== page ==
Industry Insights is a podcast hosted by Jim Ellis and Elias Acosta. They invite industry professionals to share their knowledge and experience to help the next generation of filmmakers.
Jeff Deverett is a producer, director, consultant, and professor specializing in budgeting and film distribution. He is best known for films like Full Out 2, Kiss & Cry, and God Incorporated. In this interview, he shares his experience, knowledge, and know-how with listeners to give them a better understanding of budgeting for indie films.
Producing and distributing an indie film is no easy task. It requires a lot of hard work, dedication, and, most importantly – a successful budgeting plan.
Many aspiring filmmakers don’t realize the importance of budgeting until it’s too late. And even those who do understand the importance of budgeting can often find themselves struggling to stay within budget.
We have compiled his main points below to help with indie film budgeting for your first indie film. For the full interview, be sure to listen to the full episode.
Creating a budget for your independent film
The first thing an independent filmmaker should do is take their script and break it down – scene by scene – to better understand what they’re working with.
From there, you can start to estimate the costs of each scene, which includes the location, props, equipment, set design, and anything else needed to make the scene come to life.
Once each scene is broken down and accounted for, you must create a proper schedule for your film, as not every scene is shot in order.
Every day spent shooting is going to cost a lot of money. Therefore it is essential to be as efficient as possible with your independent film.
There are two types of budgeting
Above-the-line budgeting includes fees for the director, the scriptwriter, A-list actors, and the producer. Typically, you do not pay these professionals a daily rate; instead, you negotiate a flat fee that is agreed upon before production begins.
Below-the-line budgeting is everything not included in the above-the-line budget. Primarily consists of locations, equipment rentals, cast and crew salaries, food, insurance, and post-production costs.
Breaking down below-the-line budgeting
Consider Above-the-line items as part of Section A, with Below-the-line items broken down in Section B (Production), Section C (Post-Production), and Section D (Miscellaneous).
Section B – Production Costs
Section B includes locations, equipment rentals, crew salaries, and craft services.
Actors are often the biggest category in your below-the-line budget as their pay can vary greatly. Consider the market you are shooting in and the experience of your actors when allocating money for actors. You must also consider availability and scheduling and ensure your film schedule is tight to avoid wasted shoot days, resulting in wasted money.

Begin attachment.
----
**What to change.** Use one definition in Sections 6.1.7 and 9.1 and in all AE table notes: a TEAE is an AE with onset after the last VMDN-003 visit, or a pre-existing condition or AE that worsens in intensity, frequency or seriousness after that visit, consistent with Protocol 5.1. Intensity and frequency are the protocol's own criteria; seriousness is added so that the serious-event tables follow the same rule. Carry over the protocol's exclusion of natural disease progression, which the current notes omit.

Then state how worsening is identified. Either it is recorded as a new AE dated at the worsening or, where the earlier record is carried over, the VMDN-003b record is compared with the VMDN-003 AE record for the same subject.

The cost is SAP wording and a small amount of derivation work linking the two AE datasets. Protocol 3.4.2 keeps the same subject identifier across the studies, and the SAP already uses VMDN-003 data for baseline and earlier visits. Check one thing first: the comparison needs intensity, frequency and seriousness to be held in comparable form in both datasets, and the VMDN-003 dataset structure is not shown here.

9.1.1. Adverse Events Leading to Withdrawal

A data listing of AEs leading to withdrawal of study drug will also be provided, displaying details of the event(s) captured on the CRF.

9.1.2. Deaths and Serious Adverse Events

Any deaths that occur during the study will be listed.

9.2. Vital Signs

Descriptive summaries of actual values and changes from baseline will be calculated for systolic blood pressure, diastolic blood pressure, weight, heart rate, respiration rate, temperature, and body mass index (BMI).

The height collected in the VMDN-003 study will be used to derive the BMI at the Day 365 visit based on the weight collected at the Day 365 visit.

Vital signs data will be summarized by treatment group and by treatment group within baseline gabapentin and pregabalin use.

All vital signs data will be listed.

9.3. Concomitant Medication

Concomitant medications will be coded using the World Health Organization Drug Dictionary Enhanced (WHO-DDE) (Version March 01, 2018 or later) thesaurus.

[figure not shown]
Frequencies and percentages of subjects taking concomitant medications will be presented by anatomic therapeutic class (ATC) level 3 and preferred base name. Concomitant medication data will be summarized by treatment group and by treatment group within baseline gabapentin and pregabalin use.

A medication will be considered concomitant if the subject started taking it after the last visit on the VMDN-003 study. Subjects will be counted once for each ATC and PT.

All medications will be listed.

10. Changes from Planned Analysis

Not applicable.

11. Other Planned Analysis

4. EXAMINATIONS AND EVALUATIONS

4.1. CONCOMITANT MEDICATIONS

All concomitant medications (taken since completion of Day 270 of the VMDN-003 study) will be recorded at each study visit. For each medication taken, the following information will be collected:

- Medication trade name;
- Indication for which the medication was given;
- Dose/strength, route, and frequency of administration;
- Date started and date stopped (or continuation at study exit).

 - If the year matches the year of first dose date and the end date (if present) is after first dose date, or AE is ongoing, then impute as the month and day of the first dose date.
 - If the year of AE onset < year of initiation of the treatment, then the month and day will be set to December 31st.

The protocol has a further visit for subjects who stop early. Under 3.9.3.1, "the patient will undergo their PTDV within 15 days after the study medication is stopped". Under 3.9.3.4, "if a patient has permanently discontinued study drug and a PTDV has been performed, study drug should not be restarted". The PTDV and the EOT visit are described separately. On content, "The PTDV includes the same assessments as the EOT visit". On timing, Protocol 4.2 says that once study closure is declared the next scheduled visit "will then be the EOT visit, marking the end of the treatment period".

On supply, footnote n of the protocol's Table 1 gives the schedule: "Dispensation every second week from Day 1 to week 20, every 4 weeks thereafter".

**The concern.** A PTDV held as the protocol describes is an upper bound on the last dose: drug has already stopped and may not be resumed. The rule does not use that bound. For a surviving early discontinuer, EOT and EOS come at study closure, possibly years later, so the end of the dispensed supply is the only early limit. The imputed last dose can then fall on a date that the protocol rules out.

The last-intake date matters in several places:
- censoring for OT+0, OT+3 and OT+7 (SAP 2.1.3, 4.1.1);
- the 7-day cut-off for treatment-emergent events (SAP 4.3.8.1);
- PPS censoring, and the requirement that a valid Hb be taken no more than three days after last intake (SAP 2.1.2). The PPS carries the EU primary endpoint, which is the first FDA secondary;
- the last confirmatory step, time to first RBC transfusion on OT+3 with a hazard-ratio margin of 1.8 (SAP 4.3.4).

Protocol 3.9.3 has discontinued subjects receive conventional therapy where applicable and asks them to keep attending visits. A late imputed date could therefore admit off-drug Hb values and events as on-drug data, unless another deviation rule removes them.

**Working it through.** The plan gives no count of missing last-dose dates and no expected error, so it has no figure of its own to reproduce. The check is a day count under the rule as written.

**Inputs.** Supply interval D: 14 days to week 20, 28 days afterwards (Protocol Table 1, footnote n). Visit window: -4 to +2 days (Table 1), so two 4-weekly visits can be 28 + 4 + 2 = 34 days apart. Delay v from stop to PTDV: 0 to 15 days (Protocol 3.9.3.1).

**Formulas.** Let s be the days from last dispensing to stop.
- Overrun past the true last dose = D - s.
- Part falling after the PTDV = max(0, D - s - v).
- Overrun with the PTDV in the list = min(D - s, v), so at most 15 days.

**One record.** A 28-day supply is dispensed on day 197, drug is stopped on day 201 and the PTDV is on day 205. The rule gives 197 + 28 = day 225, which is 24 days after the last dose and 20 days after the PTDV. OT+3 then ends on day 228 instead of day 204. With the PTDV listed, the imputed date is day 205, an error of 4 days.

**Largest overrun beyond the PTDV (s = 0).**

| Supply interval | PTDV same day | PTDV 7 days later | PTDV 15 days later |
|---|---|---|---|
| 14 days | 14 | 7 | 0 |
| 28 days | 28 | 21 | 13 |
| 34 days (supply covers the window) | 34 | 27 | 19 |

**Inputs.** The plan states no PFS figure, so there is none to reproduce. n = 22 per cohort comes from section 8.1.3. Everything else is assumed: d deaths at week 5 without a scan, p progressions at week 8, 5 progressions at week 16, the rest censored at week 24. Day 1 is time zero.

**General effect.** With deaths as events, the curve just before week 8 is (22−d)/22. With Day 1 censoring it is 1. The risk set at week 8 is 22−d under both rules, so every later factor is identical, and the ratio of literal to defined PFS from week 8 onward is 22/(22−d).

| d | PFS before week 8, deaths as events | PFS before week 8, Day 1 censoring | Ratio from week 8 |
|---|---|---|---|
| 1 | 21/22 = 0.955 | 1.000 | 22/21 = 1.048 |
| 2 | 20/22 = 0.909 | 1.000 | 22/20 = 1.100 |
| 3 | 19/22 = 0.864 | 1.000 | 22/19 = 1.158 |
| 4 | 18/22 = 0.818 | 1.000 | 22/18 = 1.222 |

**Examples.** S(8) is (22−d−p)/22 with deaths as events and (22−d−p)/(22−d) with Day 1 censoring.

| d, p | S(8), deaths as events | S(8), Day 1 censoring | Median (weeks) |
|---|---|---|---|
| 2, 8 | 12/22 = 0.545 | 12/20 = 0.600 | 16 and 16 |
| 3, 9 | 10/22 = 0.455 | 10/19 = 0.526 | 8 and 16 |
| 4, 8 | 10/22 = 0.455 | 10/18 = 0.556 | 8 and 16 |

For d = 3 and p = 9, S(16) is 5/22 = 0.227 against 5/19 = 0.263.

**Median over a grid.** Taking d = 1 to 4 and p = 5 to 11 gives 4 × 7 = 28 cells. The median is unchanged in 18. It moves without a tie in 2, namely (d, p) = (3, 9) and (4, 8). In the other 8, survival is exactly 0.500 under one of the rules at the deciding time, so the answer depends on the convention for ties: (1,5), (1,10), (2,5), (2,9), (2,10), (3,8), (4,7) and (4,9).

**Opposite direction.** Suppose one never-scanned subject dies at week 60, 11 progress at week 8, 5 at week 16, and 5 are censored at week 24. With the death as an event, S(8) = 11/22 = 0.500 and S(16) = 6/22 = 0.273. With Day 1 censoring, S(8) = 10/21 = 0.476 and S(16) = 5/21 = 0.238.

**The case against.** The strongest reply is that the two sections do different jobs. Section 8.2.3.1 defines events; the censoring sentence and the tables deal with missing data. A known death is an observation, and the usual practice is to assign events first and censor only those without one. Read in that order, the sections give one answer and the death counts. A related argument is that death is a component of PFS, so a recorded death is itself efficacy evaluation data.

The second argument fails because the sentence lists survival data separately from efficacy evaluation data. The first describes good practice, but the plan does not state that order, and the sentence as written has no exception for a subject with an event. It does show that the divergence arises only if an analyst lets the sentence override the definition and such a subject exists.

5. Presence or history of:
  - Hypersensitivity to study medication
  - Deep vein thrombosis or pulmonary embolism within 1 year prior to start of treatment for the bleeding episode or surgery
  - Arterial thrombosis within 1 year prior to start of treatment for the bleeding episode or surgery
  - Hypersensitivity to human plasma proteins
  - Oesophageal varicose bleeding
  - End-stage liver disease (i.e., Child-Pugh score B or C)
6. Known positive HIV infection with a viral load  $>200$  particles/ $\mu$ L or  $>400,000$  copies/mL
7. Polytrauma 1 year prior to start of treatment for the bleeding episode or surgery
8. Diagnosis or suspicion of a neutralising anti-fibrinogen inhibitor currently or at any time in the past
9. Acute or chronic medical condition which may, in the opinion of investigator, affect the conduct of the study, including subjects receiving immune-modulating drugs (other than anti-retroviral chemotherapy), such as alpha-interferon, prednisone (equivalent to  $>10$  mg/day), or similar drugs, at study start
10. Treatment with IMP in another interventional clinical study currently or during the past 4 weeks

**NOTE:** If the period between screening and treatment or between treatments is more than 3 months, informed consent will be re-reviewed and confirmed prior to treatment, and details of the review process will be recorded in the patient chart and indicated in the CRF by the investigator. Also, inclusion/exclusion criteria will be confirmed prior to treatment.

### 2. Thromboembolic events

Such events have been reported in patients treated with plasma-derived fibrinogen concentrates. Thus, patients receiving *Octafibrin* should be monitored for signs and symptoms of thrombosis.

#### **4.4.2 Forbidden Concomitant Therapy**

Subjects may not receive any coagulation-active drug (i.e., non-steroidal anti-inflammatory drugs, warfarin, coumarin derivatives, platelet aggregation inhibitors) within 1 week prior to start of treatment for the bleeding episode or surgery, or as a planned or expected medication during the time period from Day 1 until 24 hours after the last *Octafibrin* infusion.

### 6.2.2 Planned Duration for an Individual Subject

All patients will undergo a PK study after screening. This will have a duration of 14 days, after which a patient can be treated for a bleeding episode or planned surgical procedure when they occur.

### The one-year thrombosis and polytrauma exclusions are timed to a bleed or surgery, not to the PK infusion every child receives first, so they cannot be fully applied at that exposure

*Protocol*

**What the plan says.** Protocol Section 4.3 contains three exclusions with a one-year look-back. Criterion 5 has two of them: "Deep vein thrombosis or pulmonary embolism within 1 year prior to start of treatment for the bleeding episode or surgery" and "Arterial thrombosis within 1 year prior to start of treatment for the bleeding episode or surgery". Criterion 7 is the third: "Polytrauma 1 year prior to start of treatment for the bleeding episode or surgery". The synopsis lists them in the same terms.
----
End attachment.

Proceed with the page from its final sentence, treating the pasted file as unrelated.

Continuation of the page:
Every labor component must be broken up and given its own line in a detailed budget.
Crew members would be on separate lines. Cinematographers, DP’s, and sound engineers would also have their own lines. If done correctly and every component is accounted for, your budget should have hundreds of lines for just the crew.
You must also break down location fees, equipment costs and rentals, and catering.
Section C – Post-Production Costs
Section C includes post-production, distribution, and marketing.
Many new indie filmmakers often overlook post-production costs, resulting in money shortages when it comes time to edit their films.
Post-production can include sound design and mixing, color correction, visual effects, and music licensing, quickly adding up.
It is essential to factor in these costs when budgeting for your film as they are often vital to the final product.
Section D – Miscellaneous Costs
Section D is dedicated to anything that doesn’t fit into the other categories, typically your legal and accounting fees, such as budgeting for permits, insurance, and other incidentals that might come up during production.
Including a contingency plan in your budget
On a movie shoot, issues will come up out of your control. Setting aside a contingency budget will help you avoid going over budget if and when problems arise.
A good rule of thumb is to add a 10-15 % contingency to your budget to quickly and effectively solve any problems as they happen.
For example, if your indie film budget breakdown comes to $300,000, your contingency budget would be an additional $30,000 – $45,000 to cover potential accidents.
Unable to raise enough money for my indie film
Every indie film producer’s worst nightmare is struggling to raise the money necessary for their film as outlined by their budget. It’s a common problem and one that can be difficult to solve.
You failed to reach your goal, and you need more money! What do you do?
If you find yourself in this situation, the first step is to go back to your budget and find ways to cut back on costs. Let’s say your total budget was $345,000, but you only managed to raise $240,000. Can you shoot your film with that much money?
Go through the reverse process of how you crafted your budget, knowing that your available total is $240,000 instead of the $345,000 total you had originally concluded you would need. Starting from the bottom of your budget, work your way up, reallocating costs and resources to hit that new budget total.
Can you get away with spending half as much on catering or borrowing equipment instead of renting it? Are there crew members you can cut from the project? Can you shoot your film in 20 days instead of 23 days?
The worst-case scenario would be to cancel the project altogether.
Without compromising too much on your creative vision, look for ways to cut corners and costs.